Canadian rocker extraordinaire Lee Aaron hits the Westerner Days stage July 19th, kicking off her summer tour on the heels of her superb latest release Diamond Baby Blues.
Aaron’s show starts at 8 p.m. in the ENMAX Centrium.
For a woman who has been in the biz since the early 80s, Aaron commands enormous respect for her single-minded commitment to her craft.
And by all accounts, there is plenty more to come from Aaron, whose music continues to cleverly evolve - plus she’s truly never sounded better.
But Aaron has always had a way of commanding attention with that super-powerful, passionate vocal prowess.
Diamond Baby Blues spins a dozen tunes crafted in the tradition of the musical giants of the late 60s and 70s, and builds upon the momentum from her 2016 powerhouse disc Fire and Gasoline.
“It’s always gratifying when I do a show and someone will come up to me afterwards and say they’ve loved my music throughout the years, and they have one particular song that brings back a significant memory or a very special time for them,” she said during a recent interview with the Express.
“To have music that becomes a part of someone’s fabric is really a special thing.”
As to Diamond Baby Blues, the vision was specific.
“Something that had been happening over the last few years was that not only was I getting offers from rock festivals, but occasionally I would get an offer to play a blues festival, or a jazz and blues festival, because of my history of also doing jazz and blues in the late 90s and early 2000s.” Last summer, she and her band closed the prestigious Montreal Jazz Festival in front of more than 8,000 exhilarated fans.
“Evidently, people were hearing those bluesy kind of riffs in my voice, and those influences were already creeping into the rock music I was writing. So I thought, what the heck – why don’t we do an album where we intentionally try to lean a bit more in that direction. It’s a very comfortable place for me artistically to land.”
Cover tunes on the project run the gamut from the astonishingly searing I’m a Woman to Linda Ronstadt’s You’re No Good. “We chose the cover tunes first as a kind of road map for the direction of the record.”
Stevie Wright’s Hard Road is also a natural fit for the collection.
The original cuts also bubble up with that authenticity that defines so much of what Aaron has offered up over the years, particularly the title track that does an awesome job of reminding listeners what vaulted her to fame in the first place, but also breathes with those modern sensibilities that point to the versatile artist she is today.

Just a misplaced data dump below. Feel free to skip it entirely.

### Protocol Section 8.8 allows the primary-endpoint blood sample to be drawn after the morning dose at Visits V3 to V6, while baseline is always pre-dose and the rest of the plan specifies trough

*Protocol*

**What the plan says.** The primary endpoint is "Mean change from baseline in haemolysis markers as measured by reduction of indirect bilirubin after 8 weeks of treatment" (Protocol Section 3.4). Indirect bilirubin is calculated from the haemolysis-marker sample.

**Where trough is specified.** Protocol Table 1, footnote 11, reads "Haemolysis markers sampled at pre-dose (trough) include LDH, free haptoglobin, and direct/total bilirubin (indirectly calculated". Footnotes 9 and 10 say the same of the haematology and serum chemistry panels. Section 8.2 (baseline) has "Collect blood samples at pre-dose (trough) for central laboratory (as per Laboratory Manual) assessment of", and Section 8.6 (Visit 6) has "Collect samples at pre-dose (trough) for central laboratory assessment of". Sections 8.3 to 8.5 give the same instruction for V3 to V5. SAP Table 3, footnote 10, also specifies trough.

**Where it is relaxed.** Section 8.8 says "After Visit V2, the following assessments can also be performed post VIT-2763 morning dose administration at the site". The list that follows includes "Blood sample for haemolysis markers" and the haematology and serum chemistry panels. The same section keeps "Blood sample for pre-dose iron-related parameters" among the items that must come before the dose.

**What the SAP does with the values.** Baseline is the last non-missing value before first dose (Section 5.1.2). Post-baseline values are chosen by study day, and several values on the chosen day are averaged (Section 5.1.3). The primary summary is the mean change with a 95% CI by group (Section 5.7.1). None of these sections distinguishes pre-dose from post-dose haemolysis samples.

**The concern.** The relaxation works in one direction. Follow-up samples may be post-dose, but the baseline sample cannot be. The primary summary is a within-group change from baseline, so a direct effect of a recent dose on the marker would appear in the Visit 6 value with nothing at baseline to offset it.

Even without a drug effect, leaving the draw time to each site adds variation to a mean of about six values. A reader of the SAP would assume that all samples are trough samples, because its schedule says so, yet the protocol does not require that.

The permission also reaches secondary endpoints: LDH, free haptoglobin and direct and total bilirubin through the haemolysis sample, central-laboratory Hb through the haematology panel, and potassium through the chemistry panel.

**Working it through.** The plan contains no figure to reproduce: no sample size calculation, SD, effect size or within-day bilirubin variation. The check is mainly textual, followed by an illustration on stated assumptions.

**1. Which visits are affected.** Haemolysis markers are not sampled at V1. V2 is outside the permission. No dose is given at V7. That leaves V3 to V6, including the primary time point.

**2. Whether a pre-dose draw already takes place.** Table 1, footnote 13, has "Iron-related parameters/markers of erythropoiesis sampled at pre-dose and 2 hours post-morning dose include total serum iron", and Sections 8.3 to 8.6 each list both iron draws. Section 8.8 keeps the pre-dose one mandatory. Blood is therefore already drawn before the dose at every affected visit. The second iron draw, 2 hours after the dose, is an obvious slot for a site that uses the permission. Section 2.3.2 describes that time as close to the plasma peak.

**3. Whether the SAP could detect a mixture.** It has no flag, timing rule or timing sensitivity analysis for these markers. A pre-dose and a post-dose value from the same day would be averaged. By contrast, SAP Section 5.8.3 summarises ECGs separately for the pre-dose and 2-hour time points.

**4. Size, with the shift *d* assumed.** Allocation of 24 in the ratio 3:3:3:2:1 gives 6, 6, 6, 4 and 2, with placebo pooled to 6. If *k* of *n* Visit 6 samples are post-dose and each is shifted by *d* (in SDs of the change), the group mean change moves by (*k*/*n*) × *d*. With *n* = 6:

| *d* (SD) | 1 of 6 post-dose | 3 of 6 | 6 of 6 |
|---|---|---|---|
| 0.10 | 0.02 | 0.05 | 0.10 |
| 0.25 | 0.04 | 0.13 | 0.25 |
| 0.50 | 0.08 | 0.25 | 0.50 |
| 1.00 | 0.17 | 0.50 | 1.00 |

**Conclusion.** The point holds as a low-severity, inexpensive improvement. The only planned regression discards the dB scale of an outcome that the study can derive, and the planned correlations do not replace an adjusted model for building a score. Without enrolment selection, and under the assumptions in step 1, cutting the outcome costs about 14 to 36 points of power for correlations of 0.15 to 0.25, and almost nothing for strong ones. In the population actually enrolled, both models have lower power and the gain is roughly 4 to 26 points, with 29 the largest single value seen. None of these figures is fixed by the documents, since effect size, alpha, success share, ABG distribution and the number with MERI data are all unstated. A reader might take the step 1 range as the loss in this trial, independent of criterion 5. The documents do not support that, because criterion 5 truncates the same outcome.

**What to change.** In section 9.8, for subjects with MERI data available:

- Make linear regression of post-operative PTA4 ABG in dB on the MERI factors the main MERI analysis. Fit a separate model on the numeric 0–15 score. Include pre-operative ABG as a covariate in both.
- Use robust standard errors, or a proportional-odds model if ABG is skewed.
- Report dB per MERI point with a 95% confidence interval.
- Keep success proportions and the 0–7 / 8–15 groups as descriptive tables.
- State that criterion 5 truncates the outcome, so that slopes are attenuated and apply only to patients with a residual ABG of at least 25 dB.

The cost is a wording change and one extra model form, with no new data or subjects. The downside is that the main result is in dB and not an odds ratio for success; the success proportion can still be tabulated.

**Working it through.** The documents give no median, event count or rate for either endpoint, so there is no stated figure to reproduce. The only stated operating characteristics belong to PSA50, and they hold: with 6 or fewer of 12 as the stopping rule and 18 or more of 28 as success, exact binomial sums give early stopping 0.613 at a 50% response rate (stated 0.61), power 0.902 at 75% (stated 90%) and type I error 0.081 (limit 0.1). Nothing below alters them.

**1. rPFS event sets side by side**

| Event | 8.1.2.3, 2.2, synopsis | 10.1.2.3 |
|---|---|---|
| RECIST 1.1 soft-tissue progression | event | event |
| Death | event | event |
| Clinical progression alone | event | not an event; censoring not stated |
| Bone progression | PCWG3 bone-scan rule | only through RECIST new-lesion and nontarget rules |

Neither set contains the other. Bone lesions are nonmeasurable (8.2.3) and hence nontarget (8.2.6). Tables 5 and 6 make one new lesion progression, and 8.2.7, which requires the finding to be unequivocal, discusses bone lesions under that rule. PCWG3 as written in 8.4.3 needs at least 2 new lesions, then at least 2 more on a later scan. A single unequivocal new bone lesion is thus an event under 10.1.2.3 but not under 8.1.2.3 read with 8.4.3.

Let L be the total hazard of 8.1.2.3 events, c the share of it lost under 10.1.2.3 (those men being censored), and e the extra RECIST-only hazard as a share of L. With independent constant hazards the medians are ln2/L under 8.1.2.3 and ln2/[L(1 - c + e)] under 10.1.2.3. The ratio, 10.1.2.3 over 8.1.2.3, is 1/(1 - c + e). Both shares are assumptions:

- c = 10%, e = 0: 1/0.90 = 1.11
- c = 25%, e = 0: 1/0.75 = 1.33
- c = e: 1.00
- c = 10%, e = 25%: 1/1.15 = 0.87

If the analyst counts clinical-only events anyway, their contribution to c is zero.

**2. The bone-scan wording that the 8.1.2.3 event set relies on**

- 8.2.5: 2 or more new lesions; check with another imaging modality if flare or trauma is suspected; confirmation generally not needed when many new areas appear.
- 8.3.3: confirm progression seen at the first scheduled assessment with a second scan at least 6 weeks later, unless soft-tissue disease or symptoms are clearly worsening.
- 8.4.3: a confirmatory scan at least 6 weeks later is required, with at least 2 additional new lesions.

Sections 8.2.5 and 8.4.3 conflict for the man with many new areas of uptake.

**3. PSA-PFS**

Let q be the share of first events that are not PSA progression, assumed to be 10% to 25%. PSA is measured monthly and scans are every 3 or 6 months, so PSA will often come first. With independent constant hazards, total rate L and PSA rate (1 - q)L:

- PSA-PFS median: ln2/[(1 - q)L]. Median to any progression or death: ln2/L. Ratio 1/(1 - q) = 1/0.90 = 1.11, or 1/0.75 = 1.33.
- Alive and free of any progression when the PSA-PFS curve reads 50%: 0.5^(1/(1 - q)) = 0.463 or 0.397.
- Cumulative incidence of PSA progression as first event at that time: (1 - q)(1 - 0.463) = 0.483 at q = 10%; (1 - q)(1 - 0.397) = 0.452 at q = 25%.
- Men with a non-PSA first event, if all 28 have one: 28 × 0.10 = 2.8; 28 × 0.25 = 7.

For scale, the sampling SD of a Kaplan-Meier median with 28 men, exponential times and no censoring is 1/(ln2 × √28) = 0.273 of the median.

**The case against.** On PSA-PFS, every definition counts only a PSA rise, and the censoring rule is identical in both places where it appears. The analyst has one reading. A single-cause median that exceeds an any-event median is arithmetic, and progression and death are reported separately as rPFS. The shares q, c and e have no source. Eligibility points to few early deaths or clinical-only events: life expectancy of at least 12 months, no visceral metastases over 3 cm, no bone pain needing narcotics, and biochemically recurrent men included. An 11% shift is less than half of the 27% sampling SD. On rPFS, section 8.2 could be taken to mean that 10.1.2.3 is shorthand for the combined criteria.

“I think the covers are plucked from various genres, and I think the treatment we gave them in the studio brings them all together in very solid ways.”
Since the release of her iconic 1984 disc Metal Queen, she hasn’t stopped creating, evolving and surging ahead with specific artistic visions. And it all started pretty early on.
She was singing from the time she was around five, and belting out Broadway standards in junior high school theatre. She joined a rock band by the time she was 15, and had recorded and released her debut project by the age of 19.
Her mom was always musical, too, speaking of early influences.
“She always sang to us as children,” recalled Aaron. “She was also involved in church choirs until she passed away last November. When I spoke at her service, that was one of the things that I said I was grateful for, was that she gave me the legacy of music and of a love of singing.”
At five, she came home from Kindergarten and announced that she wanted to sing I Saw Mommy Kissing Santa Clause for the Christmas concert. Unfortunately, practicing didn’t go so well, laughed Aaron, saying her mom even pointed out maybe she should do something else for the concert.
But once Aaron took the stage, her performance was terrific.
A couple years later, the school was casting for Heidi and although Aaron wanted the role, it went to a classmate who looked like Shirley Temple. But she couldn’t sing.
Aaron was tapped to provide vocals for the character of Heidi to lip-sync to.
“At the end of the production, the teacher introduced everyone in the production except for me,” she said. “I was devastated - I remember running out and jumping into my father’s lap.”
And it was at that point she knew she would never stand behind anything hidden away while singing.
When she joined her first band, it was becoming clear that a career path was taking shape.
“We practiced in the keyboard player’s brother’s basement. So from 15 through to my graduating year, we practiced, we rehearsed – and that’s when I really started getting interested in rock.”
These days, she’s just loving the ride.
“Number one, I’m still a fan of music – and I think you always have to stay a fan. I always feel like I still have something to aspire to. I feel like I’m constantly being influenced by new, fresh things as well because I have the heart of a fan.”